clock menu more-arrow no yes mobile

Filed under:

mushy middle

the last cardinal team to compile two 7-game losing streaks in one year was the 1986 edition. they got the 1st one over with early, losing 7 straight in late april to ruin a 7-1 start; the last 4 of those losses, at home vs the despicable mets, crushed the cards' morale and more or less ended their hopes of defending their '85 division title. after eking out a 12-inning win at san francisco to break that losing streak, they lost another 5 in a row and found themselves in last place; a week later, in mid-may, they tore off 6 consecutive losses. and, in late june / early july, they dropped 8 straight, including another humiliating sweep at home vs the mets. that team staged a 2d-half surge and nearly got back to .500, finishing third at 79-82.

in the la russa era, the 1997 team sustained 6- and 7-game freefalls. they, too, got the first one over with early, opening the season with 6 straight losses; they sleepwalked through spring and summer, got to late september with nothing to play for, and dropped 7 in a row before closing the season with two meaningless wins.

meaningless trivia; just thought you might like to know.

tony and dave talked at length with joe strauss about the possibility of using wainwright in the rotation. the skinny: don't hold yer breath. they state the same reasons --- a, he's not conditioned to start; and b, there's nobody to take his place in the 'pen --- we have been hearing since june; of course, if they'd made the change back then, wainwright would be conditioned by now, and the cards could have acquired one or two of the 173 middle relievers that changed teams during the july swap meet. tony and duncan also admit they're trying to manage expectations; they don't want the discussion of a possible change to cause wainwright to lose focus. la russa states at the end of the article, "We're open to being creative," but utter lack of creativity has marked his/dunc's management of the rotation since spring training. it has, indeed, marked the whole management of the roster since november. the cardinals came into the off-season with a fat lead in overall talent over the other 5 nl central teams, and they have basically sat on it --- made no moves that might've run the risk of making the team worse, nor any that might've risked making it better.

the result: a team that is the very picture of mediocrity. the cardinals this year have scored 524 runs and allowed 523 --- a total wash. they're nearly dead-center both in runs scored (7th place) and runs allowed (8th). for a team that features a bunch of all-stars, three potential hall-of-famers, and the reigning mvp and cy young winners, that is not very impressive.

don't blame the players; blame the management team that assembled them. most of the cardinals are meeting or beating their career norms:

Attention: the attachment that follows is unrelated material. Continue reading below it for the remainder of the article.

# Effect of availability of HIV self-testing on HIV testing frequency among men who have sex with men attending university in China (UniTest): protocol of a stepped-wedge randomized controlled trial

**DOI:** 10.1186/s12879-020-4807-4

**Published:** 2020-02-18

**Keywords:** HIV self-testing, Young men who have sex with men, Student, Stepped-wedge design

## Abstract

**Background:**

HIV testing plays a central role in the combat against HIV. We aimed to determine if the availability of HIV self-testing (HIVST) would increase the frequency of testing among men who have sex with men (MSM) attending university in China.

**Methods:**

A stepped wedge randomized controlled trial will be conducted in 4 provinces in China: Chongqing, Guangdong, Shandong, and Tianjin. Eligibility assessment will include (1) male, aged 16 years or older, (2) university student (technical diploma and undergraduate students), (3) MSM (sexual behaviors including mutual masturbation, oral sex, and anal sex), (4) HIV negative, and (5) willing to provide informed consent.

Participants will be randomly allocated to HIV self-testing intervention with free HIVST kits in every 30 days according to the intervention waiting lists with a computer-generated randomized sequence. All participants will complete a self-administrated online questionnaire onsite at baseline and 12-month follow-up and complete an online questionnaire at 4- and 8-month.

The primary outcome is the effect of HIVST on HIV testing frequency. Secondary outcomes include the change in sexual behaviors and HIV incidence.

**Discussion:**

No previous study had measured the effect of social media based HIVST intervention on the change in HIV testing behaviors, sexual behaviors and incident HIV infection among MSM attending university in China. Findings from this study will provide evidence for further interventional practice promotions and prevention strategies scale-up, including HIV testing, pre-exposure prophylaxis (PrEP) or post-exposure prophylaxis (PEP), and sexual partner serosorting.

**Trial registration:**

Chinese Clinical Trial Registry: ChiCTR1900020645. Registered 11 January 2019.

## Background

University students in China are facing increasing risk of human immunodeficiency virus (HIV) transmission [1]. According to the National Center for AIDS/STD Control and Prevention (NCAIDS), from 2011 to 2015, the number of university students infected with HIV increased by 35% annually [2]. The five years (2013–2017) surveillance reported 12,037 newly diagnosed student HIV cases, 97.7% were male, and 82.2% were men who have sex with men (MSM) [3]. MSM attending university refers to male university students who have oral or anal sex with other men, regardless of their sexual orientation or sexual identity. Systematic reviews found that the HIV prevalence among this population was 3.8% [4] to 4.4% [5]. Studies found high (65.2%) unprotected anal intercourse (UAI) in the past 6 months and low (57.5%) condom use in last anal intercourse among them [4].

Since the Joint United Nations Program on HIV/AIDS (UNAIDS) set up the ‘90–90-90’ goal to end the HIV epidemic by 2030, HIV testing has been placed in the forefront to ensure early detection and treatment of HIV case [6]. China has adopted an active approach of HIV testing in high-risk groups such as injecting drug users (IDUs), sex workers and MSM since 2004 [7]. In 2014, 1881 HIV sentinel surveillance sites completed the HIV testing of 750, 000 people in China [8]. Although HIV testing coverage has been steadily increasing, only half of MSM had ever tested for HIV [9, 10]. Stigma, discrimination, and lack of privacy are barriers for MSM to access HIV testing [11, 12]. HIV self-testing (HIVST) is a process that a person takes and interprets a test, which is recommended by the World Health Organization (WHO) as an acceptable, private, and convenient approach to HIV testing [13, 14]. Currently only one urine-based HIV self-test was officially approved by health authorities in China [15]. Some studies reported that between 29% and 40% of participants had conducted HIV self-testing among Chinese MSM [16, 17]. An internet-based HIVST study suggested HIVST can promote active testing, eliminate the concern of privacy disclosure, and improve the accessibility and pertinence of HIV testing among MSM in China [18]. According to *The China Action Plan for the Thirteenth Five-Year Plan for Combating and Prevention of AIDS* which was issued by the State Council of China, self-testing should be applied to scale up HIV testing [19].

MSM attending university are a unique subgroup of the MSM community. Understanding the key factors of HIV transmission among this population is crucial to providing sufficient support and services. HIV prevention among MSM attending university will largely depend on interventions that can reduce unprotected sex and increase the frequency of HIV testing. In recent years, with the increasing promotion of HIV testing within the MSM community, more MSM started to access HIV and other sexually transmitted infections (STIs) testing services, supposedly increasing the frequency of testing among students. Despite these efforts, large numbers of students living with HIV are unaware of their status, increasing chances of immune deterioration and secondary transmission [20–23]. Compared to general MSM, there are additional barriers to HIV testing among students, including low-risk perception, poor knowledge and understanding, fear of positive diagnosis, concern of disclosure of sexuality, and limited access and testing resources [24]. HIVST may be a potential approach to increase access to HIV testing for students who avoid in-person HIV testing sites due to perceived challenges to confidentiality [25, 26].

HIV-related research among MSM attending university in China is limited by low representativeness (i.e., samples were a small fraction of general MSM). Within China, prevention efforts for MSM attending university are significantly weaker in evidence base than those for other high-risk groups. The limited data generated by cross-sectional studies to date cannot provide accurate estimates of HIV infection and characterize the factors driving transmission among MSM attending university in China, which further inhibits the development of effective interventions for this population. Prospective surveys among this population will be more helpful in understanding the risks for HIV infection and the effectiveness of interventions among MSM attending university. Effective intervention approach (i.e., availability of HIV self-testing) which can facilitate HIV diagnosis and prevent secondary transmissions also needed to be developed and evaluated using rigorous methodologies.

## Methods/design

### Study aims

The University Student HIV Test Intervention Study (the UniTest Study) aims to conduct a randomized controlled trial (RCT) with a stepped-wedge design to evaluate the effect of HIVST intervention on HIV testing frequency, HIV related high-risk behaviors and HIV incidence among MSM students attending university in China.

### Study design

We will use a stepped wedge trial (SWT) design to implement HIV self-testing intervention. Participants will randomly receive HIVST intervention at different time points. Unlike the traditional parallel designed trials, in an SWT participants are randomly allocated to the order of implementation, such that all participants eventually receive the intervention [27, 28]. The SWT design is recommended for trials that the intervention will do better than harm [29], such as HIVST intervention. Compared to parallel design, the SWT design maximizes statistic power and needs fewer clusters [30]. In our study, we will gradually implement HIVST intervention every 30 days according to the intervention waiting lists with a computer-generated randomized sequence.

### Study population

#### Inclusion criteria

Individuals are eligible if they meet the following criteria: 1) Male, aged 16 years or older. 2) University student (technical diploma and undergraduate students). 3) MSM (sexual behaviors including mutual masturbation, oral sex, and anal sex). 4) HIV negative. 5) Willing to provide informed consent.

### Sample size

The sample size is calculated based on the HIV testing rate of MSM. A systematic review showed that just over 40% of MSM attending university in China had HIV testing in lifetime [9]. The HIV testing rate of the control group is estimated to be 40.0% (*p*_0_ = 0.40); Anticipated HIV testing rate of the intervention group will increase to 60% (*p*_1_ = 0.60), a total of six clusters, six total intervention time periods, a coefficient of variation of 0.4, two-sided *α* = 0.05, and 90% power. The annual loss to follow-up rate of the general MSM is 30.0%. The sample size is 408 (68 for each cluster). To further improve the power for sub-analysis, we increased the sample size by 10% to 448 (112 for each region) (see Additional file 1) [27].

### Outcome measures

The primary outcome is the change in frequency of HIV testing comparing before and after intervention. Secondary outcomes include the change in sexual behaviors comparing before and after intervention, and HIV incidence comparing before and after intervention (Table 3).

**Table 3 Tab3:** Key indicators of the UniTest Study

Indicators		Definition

• pujols is on pace for career highs in homers, rbis, slugging, and ops
  • rolen is above his career norms in avg, obp, and slg
  • encarnacion is headed for a career high in slg and is near his career highs in avg, hr, rbi, and ops
  • duncan, zpiezio, and luna are / were all playing over their heads
  • eckstein, j-rod, gooch, and miles are all right in line with career norms

only molina and edmonds can be said to be having off years -- and yet st louis is middle-of-pack in runs scored. the players are doing what they're supposed to do; the roster just isn't very good.

there was a very thoughtful post yesterday from a reader named Leo that argued the cards' collapse boils down to this: marquis supps and mulder all went to seed at the same time. in a nutshell, yes -- couldn't agree more. the question is whether or not this was a foreseeable, preventable development. it was definitely foreseeable -- the red flags were there in their declining peripherals, and in the tepid forecasts by PECOTA and ZIPS. and the cards obviously foresaw it themselves, making starting pitching their #1 priority in the off-season. they chased burnett and vazquez and a few other guys, even made a late bid for matt morris, with the intent of flipping marquis for an outfielder after the acquisition. it was the right idea --- convert part of the surplus of mushy-middle starters into one young, economical position player -- but the execution faltered; couldn't acquire the right pitcher at the right price. when that initiative failed, the cardinals still had the resources to improve from within -- ie, reyes and wainwright. they could have traded marquis anyway. but they made what they felt was the safe bet and stuck with their veterans.

four months into the season, they're very stubbornly and unimaginatively sticking with that failed decision, sitting on their ever-dwindling lead over their awful divisional rivals and getting booed by their fans. the team insists --- and some fans agree --- that there was nothing else they could have done; they chose the best of a bad bunch of alternatives. i don't think so; i think they chose the easiest alternative, the tried-and-true formula -- value-priced veterans -- that had worked before. but they had other options, and still do.

if the cardinals really are open to being creative, as la russa says, they'd better show it pretty soon -- or those boos are only going to get louder.

Update [2006-8-4 9:24:56 by lboros]: p.s. --- i highly recommend danup's entry today, re navigating the fickle pitch-to-contact waters.